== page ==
Texas Railroad Commission on track to address quakes

Posted on August 28, 2014 by Jeff Civins

Over 30 earthquakes jolted the area in and around the City of Azle, Texas —20 miles north of Fort Worth—last November through January.  In response to citizen concerns, the Texas House Committee on Energy Resources created a Subcommittee on Seismic Activity, to investigate whether there was a link between earthquakes and increased oil and gas production and disposal wells.  In addition, the Railroad Commission of Texas—the agency with jurisdiction over oil and gas activities in Texas--hired a state seismologist and, on August 12, approved a draft of proposed rules that would require companies to do a seismic survey before obtaining permits for new oil and gas disposal wells—so-called Class II injection wells.  Representatives of both the Texas oil and gas industry and environmental groups are supportive of this proposal.

Texas, in particular, has been part of the tremendous increase in oil and gas exploration and production activity nationwide through hydraulic fracturing and horizontal drilling.  Although “fracking” per se does not appear to result in quakes, there is a concern that related disposal well injection might.  The Railroad Commission proposal is intended to address this concern.  Some have suggested the Texas proposal could be a model for other states.

The proposal would require applicants for oil and gas injection wells used for disposal to provide additional information, including logs, geologic cross-sections, and structure maps for injection well in an area where conditions exist that may increase the risk that fluids will not be confined to the injection interval.  Those conditions include, among other things, complex geology, proximity of the base rock to the injection interval, transmissive faults, and a history of seismic events in the area as demonstrated by information available from the USGS.  The proposal also would clarify that the Commission may modify, suspend, or terminate a permit if fluids are not confined to the injection interval, that is, if it poses a risk of seismic activity.  Presumably, the effect of the proposal, if promulgated, will be not only to regulate oil and gas disposal activities to address potential seismic effects, but also to generate data that may be useful in determining whether and to what extent further regulation is needed.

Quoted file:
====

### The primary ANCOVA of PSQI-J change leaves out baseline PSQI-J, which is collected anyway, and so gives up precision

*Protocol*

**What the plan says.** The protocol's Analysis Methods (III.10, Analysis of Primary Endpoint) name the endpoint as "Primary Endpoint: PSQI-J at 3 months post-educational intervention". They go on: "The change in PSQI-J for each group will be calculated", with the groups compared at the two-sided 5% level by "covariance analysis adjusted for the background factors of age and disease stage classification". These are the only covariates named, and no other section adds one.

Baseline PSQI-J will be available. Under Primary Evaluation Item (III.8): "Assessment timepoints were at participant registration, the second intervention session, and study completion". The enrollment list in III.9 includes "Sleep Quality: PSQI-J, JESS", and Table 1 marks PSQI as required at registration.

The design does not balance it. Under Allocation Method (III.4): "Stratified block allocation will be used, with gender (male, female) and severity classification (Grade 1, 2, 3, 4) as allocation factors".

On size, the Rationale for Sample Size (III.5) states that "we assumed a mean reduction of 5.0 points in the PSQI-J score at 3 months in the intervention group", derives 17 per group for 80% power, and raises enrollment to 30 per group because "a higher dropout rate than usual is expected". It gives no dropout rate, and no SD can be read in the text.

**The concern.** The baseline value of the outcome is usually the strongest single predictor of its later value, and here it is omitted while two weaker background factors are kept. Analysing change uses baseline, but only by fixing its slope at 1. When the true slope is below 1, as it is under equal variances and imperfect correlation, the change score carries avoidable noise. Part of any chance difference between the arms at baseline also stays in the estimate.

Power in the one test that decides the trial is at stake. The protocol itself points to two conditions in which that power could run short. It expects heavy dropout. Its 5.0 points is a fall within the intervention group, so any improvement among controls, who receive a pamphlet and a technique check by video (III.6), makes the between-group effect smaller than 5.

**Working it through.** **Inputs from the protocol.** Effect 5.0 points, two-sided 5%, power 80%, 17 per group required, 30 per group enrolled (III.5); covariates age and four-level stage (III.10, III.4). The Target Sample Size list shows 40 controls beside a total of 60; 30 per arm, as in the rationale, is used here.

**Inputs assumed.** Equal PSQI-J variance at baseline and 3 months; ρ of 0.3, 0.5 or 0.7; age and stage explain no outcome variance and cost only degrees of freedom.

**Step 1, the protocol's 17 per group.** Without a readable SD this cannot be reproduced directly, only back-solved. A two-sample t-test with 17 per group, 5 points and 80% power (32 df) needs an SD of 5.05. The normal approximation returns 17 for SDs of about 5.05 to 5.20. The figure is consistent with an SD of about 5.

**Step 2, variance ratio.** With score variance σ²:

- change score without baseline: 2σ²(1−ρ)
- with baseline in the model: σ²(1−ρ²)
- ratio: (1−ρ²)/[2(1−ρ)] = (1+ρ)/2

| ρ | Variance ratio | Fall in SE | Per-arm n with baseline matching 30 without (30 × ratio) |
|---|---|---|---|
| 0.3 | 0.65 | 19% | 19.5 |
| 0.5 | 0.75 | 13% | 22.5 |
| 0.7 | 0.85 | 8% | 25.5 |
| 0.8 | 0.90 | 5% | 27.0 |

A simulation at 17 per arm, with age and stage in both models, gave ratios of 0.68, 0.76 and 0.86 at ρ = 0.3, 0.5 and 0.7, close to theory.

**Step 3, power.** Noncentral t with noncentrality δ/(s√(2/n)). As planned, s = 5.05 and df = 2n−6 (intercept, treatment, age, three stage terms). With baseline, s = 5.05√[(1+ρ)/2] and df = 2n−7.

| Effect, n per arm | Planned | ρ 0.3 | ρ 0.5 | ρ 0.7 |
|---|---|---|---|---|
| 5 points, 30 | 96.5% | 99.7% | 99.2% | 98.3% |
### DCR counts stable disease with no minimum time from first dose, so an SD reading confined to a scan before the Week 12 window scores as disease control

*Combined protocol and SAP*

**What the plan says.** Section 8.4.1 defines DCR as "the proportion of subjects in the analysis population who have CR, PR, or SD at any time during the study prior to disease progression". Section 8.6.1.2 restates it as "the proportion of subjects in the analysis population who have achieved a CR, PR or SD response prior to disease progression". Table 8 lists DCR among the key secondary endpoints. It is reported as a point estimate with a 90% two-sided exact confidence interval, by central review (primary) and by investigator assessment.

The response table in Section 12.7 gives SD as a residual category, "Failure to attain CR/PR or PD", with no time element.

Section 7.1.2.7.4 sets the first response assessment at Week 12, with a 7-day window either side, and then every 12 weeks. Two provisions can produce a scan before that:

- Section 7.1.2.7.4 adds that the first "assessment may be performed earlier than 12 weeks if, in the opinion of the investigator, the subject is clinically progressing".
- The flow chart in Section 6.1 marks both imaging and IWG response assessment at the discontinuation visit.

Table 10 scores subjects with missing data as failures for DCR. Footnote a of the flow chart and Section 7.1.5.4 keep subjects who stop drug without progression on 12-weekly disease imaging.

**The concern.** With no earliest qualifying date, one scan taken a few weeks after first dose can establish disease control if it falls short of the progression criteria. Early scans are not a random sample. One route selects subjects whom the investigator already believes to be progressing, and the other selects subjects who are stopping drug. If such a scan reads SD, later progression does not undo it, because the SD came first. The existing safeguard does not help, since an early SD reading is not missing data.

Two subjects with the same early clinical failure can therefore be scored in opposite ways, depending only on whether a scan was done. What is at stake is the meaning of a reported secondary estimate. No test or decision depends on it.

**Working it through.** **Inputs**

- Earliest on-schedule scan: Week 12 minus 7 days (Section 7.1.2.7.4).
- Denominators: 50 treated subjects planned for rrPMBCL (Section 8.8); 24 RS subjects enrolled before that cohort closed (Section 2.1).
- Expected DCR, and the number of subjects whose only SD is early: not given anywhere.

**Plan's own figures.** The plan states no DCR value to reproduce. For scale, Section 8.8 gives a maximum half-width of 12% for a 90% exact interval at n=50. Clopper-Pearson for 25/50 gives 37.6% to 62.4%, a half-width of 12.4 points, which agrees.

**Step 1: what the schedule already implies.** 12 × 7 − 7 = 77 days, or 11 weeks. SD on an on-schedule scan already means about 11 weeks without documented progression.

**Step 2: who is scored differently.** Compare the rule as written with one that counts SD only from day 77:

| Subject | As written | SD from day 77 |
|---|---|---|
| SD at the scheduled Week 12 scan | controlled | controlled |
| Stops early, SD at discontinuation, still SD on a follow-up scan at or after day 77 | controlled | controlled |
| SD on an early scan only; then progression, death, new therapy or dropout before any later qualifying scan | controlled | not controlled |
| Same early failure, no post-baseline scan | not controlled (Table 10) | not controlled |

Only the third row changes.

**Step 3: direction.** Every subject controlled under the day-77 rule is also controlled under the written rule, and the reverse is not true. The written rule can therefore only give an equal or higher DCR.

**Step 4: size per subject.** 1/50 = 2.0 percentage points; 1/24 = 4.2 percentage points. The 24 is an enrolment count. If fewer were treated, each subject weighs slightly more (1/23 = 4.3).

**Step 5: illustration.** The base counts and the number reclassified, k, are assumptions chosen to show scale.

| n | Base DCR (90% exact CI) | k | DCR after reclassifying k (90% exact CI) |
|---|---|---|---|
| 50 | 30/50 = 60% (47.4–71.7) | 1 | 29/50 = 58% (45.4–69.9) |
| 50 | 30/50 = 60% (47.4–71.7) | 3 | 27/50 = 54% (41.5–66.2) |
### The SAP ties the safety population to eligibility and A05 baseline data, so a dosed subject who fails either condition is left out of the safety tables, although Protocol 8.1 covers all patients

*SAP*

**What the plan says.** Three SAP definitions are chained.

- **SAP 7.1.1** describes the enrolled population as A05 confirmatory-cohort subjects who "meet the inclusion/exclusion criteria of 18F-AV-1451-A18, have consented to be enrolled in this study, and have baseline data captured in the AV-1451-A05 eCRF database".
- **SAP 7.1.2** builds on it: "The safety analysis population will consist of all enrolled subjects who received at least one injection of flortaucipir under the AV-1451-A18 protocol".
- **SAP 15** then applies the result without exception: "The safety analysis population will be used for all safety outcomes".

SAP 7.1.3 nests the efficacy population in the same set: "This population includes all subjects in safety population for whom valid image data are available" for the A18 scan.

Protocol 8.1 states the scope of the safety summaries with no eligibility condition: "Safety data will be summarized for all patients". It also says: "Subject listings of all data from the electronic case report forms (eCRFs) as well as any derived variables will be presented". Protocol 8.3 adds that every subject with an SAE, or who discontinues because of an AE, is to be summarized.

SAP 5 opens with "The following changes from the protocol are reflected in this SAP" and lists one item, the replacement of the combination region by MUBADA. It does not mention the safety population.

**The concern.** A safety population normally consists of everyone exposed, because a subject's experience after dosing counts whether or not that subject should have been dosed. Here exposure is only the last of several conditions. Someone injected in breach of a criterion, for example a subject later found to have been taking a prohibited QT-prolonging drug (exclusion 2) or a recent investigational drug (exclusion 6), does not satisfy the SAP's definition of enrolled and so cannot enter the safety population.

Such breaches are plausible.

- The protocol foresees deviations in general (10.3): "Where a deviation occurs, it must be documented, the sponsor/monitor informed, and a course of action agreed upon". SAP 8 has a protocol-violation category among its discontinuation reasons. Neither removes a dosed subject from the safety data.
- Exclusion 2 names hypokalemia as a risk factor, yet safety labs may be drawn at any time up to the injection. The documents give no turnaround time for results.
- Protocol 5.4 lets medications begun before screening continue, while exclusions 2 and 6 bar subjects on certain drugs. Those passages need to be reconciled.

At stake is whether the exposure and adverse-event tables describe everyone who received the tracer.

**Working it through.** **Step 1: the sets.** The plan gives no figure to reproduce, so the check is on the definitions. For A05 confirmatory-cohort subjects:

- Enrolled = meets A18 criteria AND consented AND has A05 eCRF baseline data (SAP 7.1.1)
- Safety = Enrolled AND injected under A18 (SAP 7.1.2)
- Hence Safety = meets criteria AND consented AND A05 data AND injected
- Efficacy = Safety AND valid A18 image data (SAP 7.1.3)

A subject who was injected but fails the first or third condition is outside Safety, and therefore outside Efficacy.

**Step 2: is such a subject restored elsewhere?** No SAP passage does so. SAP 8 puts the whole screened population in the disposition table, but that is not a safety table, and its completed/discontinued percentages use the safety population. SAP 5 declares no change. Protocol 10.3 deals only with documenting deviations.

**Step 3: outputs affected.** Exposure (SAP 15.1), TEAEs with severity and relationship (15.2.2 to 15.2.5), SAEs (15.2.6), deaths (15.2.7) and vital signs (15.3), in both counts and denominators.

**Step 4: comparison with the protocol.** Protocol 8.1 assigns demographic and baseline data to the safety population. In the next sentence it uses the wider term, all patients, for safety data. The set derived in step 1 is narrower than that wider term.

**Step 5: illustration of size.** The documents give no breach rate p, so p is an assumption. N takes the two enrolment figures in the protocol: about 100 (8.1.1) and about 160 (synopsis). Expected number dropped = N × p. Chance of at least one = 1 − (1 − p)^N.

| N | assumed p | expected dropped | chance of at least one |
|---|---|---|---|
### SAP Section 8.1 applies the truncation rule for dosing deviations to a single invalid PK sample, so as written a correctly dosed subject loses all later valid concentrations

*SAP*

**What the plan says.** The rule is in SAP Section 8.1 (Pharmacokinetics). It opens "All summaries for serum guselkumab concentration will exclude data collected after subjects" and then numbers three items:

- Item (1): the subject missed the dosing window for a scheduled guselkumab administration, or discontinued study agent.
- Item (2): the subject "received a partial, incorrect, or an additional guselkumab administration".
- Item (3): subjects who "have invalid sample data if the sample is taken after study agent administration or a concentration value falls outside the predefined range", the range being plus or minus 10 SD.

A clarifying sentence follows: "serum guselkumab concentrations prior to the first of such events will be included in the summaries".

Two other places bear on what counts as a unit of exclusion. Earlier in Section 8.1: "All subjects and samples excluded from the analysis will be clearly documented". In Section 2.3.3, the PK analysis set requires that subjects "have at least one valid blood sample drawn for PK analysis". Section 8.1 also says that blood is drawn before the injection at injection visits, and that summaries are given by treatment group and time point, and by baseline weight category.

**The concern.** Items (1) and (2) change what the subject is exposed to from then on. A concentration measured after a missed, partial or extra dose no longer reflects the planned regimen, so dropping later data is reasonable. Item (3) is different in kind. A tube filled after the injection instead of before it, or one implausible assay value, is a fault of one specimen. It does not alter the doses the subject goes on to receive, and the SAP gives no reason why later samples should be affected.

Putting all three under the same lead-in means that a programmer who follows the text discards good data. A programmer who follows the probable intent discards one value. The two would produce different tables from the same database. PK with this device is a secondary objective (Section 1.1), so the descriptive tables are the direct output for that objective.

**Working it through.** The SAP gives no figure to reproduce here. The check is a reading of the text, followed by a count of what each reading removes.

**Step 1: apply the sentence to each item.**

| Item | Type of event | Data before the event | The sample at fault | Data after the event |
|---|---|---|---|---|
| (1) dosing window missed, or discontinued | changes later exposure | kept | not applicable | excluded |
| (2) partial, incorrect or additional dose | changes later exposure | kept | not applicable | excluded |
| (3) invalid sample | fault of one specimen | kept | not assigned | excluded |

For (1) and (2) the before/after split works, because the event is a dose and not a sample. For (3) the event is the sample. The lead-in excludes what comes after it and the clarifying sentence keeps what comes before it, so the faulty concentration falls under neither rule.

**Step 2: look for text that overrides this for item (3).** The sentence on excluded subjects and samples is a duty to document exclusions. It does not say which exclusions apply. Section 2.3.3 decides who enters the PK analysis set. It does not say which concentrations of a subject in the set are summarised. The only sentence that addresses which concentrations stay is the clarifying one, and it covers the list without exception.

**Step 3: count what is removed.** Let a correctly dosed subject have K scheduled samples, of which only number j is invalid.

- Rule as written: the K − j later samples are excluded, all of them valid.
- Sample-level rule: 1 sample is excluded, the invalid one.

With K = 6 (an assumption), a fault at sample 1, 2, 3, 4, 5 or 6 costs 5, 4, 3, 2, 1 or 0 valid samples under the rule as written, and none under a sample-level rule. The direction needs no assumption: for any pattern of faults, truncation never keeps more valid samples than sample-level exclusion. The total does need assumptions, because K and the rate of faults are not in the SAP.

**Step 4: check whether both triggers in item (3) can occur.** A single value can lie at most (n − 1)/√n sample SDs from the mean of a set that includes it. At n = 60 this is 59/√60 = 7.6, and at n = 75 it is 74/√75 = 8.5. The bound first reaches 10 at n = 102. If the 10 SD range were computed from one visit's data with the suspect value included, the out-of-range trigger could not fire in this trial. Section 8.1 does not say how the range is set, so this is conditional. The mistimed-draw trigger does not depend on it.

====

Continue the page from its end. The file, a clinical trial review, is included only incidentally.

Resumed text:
Comments (1) -

Billy K. Lemons United States
8/30/2014 11:42:36 PM #

The hydraulic fracturing completion process that is used on oil and gas wells in those plays that benefit from such a completion process takes only three to ten days. Then, it is over. Most of the recovery of flow-back water following a hydraulic fracturing completion occurs very quickly, within just weeks. That flow-back water that is subsequently removed to and disposed of in injection wells accounts for only a very small percentage of the volume disposed of in such wells.

The vast majority of the volume disposed of in such injection wells is "produced water," that is, salt water, brine, that naturally occurs in the producing formation and is produced with the natural gas and oil that is produced from the formation. Massive amounts of such produced water are produced from oil and gas plays wherever they are active, even in plays where hydraulic fracturing completions are not employed. Contrary to the short time period in which flow-back water is recovered, which, as I mentioned above, is only weeks, the production (and disposal) of produced water can run the entire life of the well, which can be decades.

Other than increasing the production of oil and gas from wells, which naturally brings with it an increase in the amount of produced water that must be disposed of, hydraulic fracturing, per se, has little to do with the issues surrounding disposal wells.

Billy K. Lemons
Resource Analytical & Management Group, LLC

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